***This is not the sort of thing that I normally post on here but I’m having a little play with pictures and I thought why not talk about the hens. So this is a bit of a test post but I hope you enjoy it all the same***
It’s been a while since I mentioned our chickens. At the moment we have ten of the
little sods lovely charming animals. Before I go on though I will just say fresh eggs are lovely 😀
Right where was I, oh yes our chickens. We take our pets very seriously, we’re one of those families that believe a pet isn’t a pet but part of the family (our cat doesn’t have the same opinion. She seems to despise us and the dog. The dog more so) and our chickens are part of the family as well. We’ve built a huge enclosure for them so they have plenty of room and we’re on our second henhouse. The first was okay but was not that spacious and the red mites had lots of places to hide (they’re a minor irritant).
Although the house we have at the moment is designed to house up to ten chickens we’re not especially pleased with the size and layout of it so we are going to build our own one in the next few months(depending on how the harvest goes) we’re going to base it on a small shed and have it so we can open one entire side so it’s easier to get in to clean out (which is my job) and generally make sure all is spic and spam in it. At the moment to properly clean out our current hen house I have to have squeeze my body into it which isn’t fun when you have a couple of nosey hens getting in the way (and yes they do get in the way). We want them to have plenty of space at night as well as during the day.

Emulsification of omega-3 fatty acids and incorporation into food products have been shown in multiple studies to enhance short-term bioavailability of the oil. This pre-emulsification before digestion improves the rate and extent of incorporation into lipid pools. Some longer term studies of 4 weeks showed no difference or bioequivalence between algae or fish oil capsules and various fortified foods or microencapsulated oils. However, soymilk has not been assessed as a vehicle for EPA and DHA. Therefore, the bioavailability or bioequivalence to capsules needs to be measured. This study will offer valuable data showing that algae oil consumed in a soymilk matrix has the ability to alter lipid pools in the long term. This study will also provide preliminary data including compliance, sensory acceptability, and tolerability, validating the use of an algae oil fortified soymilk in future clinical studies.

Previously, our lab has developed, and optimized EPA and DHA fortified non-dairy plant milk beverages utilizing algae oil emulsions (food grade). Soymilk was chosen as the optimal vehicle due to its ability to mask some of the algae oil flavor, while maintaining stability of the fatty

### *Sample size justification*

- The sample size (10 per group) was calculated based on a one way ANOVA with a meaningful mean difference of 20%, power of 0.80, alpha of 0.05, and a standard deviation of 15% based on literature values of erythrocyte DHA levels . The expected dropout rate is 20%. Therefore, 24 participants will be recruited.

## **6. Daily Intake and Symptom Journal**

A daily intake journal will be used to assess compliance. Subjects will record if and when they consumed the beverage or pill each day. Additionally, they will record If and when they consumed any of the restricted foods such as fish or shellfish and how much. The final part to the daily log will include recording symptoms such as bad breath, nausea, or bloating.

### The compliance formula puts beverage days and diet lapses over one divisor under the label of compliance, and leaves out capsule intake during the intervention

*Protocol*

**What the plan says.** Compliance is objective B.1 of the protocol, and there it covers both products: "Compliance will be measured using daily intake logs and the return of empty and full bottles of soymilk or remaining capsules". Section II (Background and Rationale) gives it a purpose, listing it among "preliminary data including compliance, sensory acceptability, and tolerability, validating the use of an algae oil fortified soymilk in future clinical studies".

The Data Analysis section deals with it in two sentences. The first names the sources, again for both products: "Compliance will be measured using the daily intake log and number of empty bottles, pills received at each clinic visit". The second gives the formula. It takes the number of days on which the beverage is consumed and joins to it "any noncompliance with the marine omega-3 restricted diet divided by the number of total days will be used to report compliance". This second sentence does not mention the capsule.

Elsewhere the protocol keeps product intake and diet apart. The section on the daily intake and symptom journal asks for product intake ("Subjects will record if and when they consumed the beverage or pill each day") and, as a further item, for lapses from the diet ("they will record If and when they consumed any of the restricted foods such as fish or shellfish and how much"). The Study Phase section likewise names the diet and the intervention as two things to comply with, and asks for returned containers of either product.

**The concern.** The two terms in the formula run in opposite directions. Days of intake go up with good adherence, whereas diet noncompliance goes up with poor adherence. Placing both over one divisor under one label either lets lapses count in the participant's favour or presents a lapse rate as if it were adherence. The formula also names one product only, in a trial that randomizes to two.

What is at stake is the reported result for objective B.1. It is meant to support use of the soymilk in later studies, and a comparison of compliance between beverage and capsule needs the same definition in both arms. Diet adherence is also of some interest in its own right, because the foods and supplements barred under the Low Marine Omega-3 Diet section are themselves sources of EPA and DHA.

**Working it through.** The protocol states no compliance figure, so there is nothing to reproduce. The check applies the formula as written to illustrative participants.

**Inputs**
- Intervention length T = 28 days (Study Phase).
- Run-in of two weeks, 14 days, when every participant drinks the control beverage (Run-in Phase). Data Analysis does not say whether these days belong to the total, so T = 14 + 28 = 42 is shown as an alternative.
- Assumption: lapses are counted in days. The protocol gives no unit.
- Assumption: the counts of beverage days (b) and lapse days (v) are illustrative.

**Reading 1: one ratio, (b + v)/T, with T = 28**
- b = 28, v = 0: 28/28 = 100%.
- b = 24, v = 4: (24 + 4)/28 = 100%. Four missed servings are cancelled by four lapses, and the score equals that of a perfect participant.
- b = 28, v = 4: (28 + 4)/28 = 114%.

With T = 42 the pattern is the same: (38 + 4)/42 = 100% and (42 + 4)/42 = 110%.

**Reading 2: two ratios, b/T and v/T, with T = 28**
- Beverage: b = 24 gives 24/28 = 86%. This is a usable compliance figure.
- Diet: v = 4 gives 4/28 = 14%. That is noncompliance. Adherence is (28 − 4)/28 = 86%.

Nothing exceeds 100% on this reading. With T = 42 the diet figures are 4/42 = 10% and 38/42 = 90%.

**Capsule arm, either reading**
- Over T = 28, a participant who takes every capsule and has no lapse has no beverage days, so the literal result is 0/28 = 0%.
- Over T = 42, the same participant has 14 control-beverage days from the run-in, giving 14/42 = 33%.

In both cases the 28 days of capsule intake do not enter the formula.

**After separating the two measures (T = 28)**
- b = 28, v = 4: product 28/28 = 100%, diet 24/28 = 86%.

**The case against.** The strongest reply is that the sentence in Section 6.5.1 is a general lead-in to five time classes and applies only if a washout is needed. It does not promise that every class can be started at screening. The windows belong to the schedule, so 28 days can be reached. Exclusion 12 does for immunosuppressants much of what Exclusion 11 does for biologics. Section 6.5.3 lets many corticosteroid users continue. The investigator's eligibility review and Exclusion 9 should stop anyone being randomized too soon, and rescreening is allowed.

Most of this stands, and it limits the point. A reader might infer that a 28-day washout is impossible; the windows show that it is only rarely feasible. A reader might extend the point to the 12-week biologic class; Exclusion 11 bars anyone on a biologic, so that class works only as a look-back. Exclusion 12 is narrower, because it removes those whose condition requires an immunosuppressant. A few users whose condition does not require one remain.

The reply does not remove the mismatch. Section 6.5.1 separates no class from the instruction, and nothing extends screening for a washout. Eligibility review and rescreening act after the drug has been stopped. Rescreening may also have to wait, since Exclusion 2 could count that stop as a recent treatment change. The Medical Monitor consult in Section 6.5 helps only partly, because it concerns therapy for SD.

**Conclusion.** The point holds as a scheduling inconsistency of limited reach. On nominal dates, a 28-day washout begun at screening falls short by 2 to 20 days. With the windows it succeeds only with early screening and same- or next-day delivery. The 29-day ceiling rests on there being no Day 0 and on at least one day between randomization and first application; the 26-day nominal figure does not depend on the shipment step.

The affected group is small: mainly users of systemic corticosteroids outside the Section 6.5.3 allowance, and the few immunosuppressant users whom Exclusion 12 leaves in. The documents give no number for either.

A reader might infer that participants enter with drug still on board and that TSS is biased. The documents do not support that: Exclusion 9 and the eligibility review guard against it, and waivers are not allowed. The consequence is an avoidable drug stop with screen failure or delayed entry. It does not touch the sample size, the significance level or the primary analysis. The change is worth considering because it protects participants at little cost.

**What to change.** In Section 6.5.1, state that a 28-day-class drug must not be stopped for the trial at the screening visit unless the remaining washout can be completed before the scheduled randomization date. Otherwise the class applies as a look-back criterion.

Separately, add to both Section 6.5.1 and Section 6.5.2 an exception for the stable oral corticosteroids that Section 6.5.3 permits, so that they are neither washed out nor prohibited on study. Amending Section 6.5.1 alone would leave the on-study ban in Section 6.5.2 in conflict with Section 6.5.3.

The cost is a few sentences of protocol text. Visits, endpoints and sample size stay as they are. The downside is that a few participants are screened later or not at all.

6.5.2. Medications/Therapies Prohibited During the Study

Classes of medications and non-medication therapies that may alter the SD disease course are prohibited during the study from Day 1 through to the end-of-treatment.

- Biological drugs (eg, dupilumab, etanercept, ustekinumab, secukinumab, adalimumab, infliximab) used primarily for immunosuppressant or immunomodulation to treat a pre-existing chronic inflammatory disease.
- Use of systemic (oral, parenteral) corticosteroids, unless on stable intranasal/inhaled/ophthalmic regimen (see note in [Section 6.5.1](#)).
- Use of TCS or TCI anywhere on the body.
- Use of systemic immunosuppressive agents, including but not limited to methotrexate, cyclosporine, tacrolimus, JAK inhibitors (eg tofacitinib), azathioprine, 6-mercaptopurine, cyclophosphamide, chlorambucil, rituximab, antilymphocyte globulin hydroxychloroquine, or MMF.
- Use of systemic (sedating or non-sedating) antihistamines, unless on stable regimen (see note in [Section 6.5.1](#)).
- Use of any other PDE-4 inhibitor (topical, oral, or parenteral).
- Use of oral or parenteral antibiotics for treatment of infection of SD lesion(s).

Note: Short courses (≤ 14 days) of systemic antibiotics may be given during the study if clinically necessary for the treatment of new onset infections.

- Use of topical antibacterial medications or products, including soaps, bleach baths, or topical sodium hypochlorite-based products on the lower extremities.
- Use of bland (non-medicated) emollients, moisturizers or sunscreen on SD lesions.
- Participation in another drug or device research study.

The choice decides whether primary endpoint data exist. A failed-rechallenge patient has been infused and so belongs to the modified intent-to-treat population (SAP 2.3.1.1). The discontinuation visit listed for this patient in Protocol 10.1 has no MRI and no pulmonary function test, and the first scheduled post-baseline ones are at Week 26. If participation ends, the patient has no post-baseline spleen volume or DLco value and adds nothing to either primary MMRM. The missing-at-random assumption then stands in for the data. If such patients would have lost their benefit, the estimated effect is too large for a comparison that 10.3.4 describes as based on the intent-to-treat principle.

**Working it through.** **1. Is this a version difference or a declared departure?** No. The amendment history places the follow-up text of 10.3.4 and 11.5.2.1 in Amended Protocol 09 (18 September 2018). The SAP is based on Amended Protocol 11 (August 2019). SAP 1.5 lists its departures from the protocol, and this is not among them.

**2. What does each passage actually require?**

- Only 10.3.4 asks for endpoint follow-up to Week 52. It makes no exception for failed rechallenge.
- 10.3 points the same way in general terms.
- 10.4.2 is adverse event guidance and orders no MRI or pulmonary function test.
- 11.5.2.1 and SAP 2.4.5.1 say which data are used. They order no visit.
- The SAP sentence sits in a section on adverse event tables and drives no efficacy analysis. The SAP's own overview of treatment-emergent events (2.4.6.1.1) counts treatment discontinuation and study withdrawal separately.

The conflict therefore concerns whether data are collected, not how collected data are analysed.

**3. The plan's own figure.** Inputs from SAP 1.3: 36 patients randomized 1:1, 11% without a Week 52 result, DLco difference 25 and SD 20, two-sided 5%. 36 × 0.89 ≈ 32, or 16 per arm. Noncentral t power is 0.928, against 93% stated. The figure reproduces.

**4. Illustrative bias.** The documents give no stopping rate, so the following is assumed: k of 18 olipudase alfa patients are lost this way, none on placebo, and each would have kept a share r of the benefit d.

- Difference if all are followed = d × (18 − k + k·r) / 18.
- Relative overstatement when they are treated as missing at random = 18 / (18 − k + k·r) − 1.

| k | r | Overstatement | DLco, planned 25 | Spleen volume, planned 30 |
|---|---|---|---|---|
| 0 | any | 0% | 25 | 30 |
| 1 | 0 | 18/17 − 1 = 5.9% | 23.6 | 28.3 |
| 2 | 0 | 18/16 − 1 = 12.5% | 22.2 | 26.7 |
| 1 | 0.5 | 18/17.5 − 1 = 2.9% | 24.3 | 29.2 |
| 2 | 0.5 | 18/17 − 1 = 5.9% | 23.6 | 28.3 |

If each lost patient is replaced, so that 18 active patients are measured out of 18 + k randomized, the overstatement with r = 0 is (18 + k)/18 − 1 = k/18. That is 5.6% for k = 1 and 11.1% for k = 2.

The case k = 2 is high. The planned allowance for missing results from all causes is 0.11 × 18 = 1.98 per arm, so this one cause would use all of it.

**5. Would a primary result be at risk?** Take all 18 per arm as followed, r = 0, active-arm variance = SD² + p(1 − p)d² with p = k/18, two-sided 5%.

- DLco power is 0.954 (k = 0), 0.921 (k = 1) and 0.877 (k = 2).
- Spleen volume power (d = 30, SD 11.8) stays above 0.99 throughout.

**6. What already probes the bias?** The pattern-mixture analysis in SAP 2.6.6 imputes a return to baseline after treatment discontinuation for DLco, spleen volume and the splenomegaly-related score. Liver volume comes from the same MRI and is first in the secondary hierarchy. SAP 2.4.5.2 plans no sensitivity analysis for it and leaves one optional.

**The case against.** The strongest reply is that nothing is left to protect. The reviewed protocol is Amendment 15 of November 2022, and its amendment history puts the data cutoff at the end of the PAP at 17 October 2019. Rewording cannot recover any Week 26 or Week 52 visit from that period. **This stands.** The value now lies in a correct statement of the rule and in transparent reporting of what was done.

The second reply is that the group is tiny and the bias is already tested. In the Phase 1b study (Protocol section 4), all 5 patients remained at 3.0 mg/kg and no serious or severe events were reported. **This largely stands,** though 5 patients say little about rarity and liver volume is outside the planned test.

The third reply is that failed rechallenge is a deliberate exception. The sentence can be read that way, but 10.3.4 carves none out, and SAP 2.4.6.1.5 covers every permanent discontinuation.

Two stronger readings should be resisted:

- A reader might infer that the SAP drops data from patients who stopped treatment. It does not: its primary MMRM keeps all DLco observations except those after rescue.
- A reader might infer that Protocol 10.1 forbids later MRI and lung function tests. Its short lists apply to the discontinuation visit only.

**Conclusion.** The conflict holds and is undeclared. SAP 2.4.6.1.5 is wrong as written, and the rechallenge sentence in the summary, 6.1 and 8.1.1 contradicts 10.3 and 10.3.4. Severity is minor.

This plan is not set in stone yet, the design that we are going for may alter. My dad likes the idea of building one ourselves from scratch. This way we can totally customise it to what we want. At the moment our current henhouse has the nesting boxes higher then the perches in the middle of the house so the hens, who like to be high up, tend to sleep in the nesting boxes. To stop them doing this we want to make it so the perches are higher.
They’re not pets, not in the sense of a loyal dog or a lap cat but each one has its own personality. One of our first hens we got, Henrietta, reminded us of those old cartoons where the mother hen would hitch up her feathers like a skirt and run around like a, well like a headless chicken. Another one of our first ones was called Fred (my then four year old nephew named her). She would never be too far away from any of us humans when we were in the run. She always had to see what was going on. after she passed away we got a few more hens and one of them was brown like Fred had been so that ones called, New Fred. We have lost a few hens over the two years we have had them which is never fun. Especially since each of the hens is an individual and we get to know them well. The biggest, Bertha, is the one who keeps as far away from humans as possible. Some are quite tame, but none of them like to be handled and catching them on the rare occasions we need to handle them is always energetic, frustrating and comical for anyone watching (I’ve not ended up on my face yet though)